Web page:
If we divid the word Bursitis into two
Bursa – is a small fluid filled sac that reduces friction at certain points in the body (usually between tendon/muscle and bone).
Itis – inflammation
so put the two together and you have = inflammation of the bursa
Essentially this is an irritated bursa. The ‘Ischiogluteal’ bursa sits on the sitting bones! Pardon the pun. Running past it are the hamstrings tendons (again pardon the pun 🏃♂️) .
People with this condition describe it as; sitting on a stone, burning deep in the bum, very focal point of tenderness, alternative sitting habits, difficulty sitting down. As this condition is usually worse upto sitting people are forced to stand up.
this bursa becomes irritated most commonly in those whom have sedentary lifestyles. Where they drive to work, are sat down at work, then drive home and sit on the sofa again. This is a lot of sitting. Even though our ancestors the homo-sapiens also sat for roughly 10 hours a day, a lot of it was interrupted! So this is essentially a lifestyle trade-off condition. However there are circumstances where this condition arises from other causes.
– repetitive use of hamstrings – running / cycling (this usually lasts for a short time as these individuals are active – however ischiogluteal bursitis can last for a much longer time in those sedentary individuals).
-direct trauma (resultant bleeding)
-inflammation (arthritis, infection (rare), CPPD (crystal deposition)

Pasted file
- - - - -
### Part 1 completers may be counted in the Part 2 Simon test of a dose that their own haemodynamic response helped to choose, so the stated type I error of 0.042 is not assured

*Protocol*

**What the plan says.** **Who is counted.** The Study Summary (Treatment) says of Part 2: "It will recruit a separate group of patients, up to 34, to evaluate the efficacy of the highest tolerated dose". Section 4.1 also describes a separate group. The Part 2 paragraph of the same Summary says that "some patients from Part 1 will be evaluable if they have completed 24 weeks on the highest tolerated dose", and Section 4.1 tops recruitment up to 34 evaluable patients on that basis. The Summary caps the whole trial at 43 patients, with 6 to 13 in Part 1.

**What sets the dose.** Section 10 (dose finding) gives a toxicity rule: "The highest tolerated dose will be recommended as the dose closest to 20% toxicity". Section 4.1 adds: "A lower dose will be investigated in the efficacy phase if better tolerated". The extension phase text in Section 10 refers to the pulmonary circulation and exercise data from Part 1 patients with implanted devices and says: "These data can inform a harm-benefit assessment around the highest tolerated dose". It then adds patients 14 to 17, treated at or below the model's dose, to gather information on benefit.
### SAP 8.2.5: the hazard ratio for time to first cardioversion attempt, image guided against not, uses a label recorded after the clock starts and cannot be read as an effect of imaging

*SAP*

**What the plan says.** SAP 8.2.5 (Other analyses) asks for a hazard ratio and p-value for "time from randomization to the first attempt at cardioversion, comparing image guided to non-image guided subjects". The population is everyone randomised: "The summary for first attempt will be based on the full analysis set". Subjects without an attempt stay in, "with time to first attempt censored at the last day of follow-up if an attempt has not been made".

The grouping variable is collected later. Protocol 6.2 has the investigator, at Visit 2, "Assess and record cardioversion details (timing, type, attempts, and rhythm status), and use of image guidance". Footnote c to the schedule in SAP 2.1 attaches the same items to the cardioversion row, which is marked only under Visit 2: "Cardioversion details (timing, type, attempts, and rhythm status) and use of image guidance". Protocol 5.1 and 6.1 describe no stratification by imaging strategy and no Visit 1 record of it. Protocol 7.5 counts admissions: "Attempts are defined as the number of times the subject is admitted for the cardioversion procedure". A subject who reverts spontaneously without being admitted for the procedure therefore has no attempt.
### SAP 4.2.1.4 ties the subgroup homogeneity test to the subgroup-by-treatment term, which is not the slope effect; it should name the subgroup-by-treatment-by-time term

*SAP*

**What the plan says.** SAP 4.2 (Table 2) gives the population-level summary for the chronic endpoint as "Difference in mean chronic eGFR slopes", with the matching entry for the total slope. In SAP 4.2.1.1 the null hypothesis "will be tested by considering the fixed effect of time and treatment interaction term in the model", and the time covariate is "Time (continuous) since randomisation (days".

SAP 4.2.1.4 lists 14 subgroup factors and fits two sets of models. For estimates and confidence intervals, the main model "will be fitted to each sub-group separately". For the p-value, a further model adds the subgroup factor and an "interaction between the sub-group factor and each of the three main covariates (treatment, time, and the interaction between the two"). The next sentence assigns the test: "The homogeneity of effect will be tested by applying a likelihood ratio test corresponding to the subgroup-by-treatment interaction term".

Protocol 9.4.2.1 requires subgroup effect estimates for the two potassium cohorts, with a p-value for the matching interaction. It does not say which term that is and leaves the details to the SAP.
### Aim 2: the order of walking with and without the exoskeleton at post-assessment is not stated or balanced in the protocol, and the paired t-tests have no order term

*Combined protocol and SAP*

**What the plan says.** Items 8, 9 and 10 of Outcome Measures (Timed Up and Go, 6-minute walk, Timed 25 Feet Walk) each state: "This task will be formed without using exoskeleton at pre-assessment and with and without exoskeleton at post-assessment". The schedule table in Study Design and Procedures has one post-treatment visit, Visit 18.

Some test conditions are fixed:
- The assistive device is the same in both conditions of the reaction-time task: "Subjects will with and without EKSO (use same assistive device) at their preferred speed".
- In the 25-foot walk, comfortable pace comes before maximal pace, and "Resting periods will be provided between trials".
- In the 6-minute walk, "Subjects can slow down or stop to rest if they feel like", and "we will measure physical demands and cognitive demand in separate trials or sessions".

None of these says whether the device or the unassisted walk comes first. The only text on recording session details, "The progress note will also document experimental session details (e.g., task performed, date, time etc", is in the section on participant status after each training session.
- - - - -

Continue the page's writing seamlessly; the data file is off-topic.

in other bursa’s which become inflamed – they are usually secondary to another more concerning condition. However in the case of ischiogluteal bursitis it is mainly a mechanical issue. Hence it is really important to get your problems checked out.
Once investigations for the primary cause of bursitis is investigated, then treatment can begin.
Musculoskeletal therapy consisting of manual therapy and exercise is the gold standard of treatment for these issues. Majority of people will respond to this treatment and get fully better, some however may need further help with NSAID medications and last line of treatment is an invasive corticosteroid injection.
Manual therapy treatments may include:
– Cryotherapy (ice / heat)
-Therapeutic ultrasound (in clinics where available only)
-Dry Needling / Acupunture / Friction Massage
-Active +Passive Muscle Release Techniques
-Exercise – Nordic curls work on hamstrings / supplementary leg / glute ‘ Piriformis muscle work (all of these will depend on the individual)
From the Preston Chiropractor Team
Getting You Back in Action & Enjoying Your Life Again
Serving the people of Preston and surrounding areas including Southport and Lytham St Annes